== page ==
November 5, 2013
Genetic Study Show Israel’s Wild Boars Have European Origins
April Flowers for redOrbit.com - Your Universe Online
Whether in Israel or elsewhere, wild boars look pretty much the same: stocky and hairy with large heads, long snouts, and beady eyes. Because of this, scientists had no reason to think that wild boars in Israel were any different than their other Middle Eastern counterparts, from Egypt to Iran.
"Our DNA analysis proves that the wild boars living in Israel today are the descendants of European pigs brought here starting in the Iron Age, around 900 BCE," says Prof. Israel Finkelstein of Tel Aviv University's Department of Archaeology and Ancient Near East Civilizations . "Given the concentration of pig bones found at Philistine archaeological sites, the European pigs likely came over in the Philistines' boats."
Philistine archaeological sites along Israel's southern coastal plain have provided pig bones dating from the beginning of the Iron Age, around 1150 to 950 BCE. In other parts of the country, however, pig bones are absent at Iron Age sites, including in the central hills, where Ancient Israel is thought to have emerged.
The research team wanted to determine whether the Philistines and other Sea Peoples — groups of seafaring invaders from around the Aegean Sea — made use of local pig breeds or brought new ones with them from their native lands. The team had to use DNA testing to identify the origins of the animals because there is not much difference in the size and the shape of European and Near Eastern pigs.
Globally, genetic researchers divide pigs into three main groups: European, Far Eastern, and Near Eastern. The research team was surprised to find that each of the 25 modern-day boars from Israel share a European genetic signature. Boars from nearby countries, such as Egypt, Syria, Turkey, Armenia, Iraq, and Iran, have a Near Eastern genetic signature. This led the team to conclude that European pigs arrived in Israel at some point and overtook the local pig population.
Pig bones were collected and analyzed from archaeological sites across Israel - ranging from the Neolithic period to medieval times, about 9500 BCE to 1200 CE. This is the most comprehensive study to date of ancient DNA carried out in Israel in terms of both number of samples and time span. Pigs from the Bronze Age and the beginning of the Iron Age display the genetic signature of the Near East, while the European genetic signature appears in the early Iron Age around 900 BCE. The European signature has been dominant ever since.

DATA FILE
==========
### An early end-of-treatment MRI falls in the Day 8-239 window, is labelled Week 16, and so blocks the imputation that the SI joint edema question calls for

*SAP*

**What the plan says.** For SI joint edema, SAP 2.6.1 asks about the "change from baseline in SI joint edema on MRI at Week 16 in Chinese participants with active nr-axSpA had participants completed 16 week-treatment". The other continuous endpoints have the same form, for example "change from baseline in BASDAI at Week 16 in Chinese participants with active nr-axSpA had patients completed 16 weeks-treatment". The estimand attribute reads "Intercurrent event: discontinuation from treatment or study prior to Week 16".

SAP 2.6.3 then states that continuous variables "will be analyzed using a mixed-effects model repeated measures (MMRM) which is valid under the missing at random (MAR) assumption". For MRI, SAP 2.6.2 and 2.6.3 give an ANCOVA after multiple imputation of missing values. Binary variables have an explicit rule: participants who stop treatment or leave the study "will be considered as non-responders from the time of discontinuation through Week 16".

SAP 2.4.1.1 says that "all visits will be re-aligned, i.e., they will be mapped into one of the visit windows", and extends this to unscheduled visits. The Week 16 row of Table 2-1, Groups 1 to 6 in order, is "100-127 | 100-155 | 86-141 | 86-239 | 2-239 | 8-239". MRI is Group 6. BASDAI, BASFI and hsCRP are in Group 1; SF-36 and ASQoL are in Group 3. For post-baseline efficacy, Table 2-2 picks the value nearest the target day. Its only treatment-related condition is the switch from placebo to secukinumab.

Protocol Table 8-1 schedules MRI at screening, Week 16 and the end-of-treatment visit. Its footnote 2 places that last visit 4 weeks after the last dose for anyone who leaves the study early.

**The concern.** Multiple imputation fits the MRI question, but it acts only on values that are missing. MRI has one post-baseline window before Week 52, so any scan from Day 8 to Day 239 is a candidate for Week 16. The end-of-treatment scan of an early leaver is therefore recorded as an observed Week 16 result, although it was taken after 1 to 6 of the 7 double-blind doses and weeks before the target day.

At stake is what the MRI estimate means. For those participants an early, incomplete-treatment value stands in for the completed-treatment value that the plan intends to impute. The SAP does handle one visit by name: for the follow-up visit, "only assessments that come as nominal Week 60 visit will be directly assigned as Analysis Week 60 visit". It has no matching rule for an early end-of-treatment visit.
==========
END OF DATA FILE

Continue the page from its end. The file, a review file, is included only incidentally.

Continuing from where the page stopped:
The researchers believe that domestic European pig breeds may have been introduced by groups of "Sea Peoples" — including the Philistines, mentioned in the Bible — who migrated to the coast of the Levant starting in the 12th century BCE and settled in places like Gaza, Ashkelon, and Ashdod.
During the Roman-Byzantine period and the Crusades, additional European pigs could have been brought to the Levant. The European pigs eventually overtook the Near East pigs, and their descendants are the only wild boars living in Israel today. The researchers are performing further DNA analysis to determine if the domestic European pigs could have driven the local pigs to extinction, or mated with them. The team finds the latter scenario more likely.
"If the European pigs mated with the local pigs, as we suspect, today's modern wild boars should have some Near Eastern DNA," says Dr. Meirav Meiri, an expert in ancient DNA who conducted the laboratory work for the study in a special, highly sterile lab in TAU's Sonia and Marco Nadler Institute of Archaeology. "If the European pigs just out-competed the locals, we'd expect the wild boars to have purely European DNA." Dr. Meiri tested over 177 ancient samples, including 34 that were well preserved enough to determine their genetic origin.
This is part of a larger study that makes use of modern methods to study the Iron Age, directed by Professor Finkelstein and Professor Steve Weiner, a professor at the Weizmann Institute of Science. They are examining the large migrations, trade, climate changes and other forces that shaped and changed the Levant in antiquity. Finkelstein told the New York Times that understanding human and animal movement is crucial to that process. “We archaeologists know that pigs and pork consumption are two very good markers of ethnicity and identity,” he said, given the pig taboo in ancient Israel.
“Here, there’s an island of pigs with European ancestry,” said Steve Weiner. “We don’t know if Napoleon brought pigs, or the Crusaders, or if they all did.”
“Archaeologists,” he concluded, “take pigs very seriously.”